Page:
Do you know someone who started their own business? How excited and hopeful and enthusiastic were they on launch day? If you asked the them if they believed their business would still be open in five years, the vast majority would say “Of course!”
According to the U.S. Bureau of Labor Statistics, 50% of small business fail within five years.
The failure rate isn’t all that surprising, but it is surprising that most people greatly overestimate their odds of success. Why? Because we frequently think we are better than we really are.
Social psychologists Justin Kruger and David Dunning studied this phenomenon in 1999 and it has since been dubbed the Dunning-Kruger Effect. It is also known as Illusory Superiority, The Optimism Bias, and the Overconfidence Effect.
We're all in this together
Every one of us is vulnerable, not just business owners. For example, if I were to ask you to rate yourself on your driving skills, most of you would say you are above average (93% according to one study). Of course, statistically only half of you would actually be an above average driver.
Over 100 studies on this effect show that we overestimate ourselves in areas such as health, leadership skills, emotional intelligence, and charitable giving. Fun fact: 84% of French men consider themselves to be an above average lover.
The kicker is that those who are the least adept or least knowledgeable are the most likely to overestimate their abilities or knowledge. (Think about that for a second, French men). As Charles Darwin said, “Ignorance more frequently begets confidence than knowledge.”
The fast-track to disappointment
The reason for this cognitive bias or “invisible mind block” is that it helps us to decide and act faster, which is a primary impulse of the lizard brain. Rather than taking time to gather more information or skills, we feel we are expert enough to proceed and we do.
The problem is that miscalling our own abilities often leads to errors that could have been avoided by simply consulting someone who truly is an expert in the field. The Planning Fallacy is a great example of this.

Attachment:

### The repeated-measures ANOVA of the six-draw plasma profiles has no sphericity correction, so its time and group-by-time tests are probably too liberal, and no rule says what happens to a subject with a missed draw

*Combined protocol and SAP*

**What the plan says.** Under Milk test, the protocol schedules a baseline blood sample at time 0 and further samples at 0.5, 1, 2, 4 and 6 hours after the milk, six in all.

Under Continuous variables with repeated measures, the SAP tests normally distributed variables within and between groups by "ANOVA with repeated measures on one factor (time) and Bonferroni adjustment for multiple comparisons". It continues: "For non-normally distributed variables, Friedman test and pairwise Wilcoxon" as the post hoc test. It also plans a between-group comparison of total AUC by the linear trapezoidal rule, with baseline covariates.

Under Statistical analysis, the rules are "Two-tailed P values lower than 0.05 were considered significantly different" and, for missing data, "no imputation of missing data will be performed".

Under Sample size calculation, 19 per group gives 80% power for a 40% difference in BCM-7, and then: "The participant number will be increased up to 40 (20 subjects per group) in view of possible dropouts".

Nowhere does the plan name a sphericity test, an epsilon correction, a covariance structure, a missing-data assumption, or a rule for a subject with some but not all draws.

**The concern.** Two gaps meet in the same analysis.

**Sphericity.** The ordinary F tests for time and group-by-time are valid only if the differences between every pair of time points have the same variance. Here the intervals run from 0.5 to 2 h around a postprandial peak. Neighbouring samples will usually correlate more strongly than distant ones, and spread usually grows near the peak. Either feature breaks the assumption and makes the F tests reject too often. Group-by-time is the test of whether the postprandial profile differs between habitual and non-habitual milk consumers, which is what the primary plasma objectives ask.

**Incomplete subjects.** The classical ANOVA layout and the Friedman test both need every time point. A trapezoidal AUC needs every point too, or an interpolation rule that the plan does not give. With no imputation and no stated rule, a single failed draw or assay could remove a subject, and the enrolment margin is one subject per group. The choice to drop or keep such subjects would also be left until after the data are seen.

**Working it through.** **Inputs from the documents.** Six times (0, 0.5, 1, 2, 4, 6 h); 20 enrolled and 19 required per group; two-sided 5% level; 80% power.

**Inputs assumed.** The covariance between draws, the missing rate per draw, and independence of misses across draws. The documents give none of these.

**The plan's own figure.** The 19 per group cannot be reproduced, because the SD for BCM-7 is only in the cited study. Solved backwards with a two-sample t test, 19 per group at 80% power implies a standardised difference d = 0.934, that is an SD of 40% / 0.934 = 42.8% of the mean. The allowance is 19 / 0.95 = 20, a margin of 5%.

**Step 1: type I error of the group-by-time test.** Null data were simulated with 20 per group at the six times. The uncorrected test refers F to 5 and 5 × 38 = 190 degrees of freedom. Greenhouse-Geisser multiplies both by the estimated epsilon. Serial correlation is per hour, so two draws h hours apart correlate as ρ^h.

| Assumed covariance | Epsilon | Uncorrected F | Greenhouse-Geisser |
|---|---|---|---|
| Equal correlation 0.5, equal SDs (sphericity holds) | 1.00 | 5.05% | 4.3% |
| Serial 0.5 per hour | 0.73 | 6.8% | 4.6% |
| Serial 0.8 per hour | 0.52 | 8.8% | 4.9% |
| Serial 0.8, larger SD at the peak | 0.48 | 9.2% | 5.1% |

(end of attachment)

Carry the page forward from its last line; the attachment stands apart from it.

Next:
Often the resulting failure from our own self-judgment errors creates disappointment and we beat ourselves up when we realize it was due to our own shortcomings that we didn’t recognize beforehand.
To combat this natural tendency we should undertake the often difficult task of self-assessment. As a speaker, the best tool I can use to improve my performance is watching video of my presentations. It can be a painful exercise because my shortcomings become glaringly apparent. It shows me that some areas in which I thought I was a rock star clearly need work as I strive to be an elite speaker.
We should also seek and accept honest feedback from others, especially experts, on our own competencies. Are we really as good as we think we are? If not, where do we need the most improvement?
Adapt a growth mindset and always be open to learning more and expanding your knowledge and skills, especially in areas where you think you are proficient. When you learned enough to move out of the “novice” stage, you may have felt you jumped right to “expert” level instead of the intermediate “amateur” stage you were actually in.
Finally, remember that education is as much about discovering how much there is to be learned as it is about the learning itself.
Think well, be well!
- Steve Haffner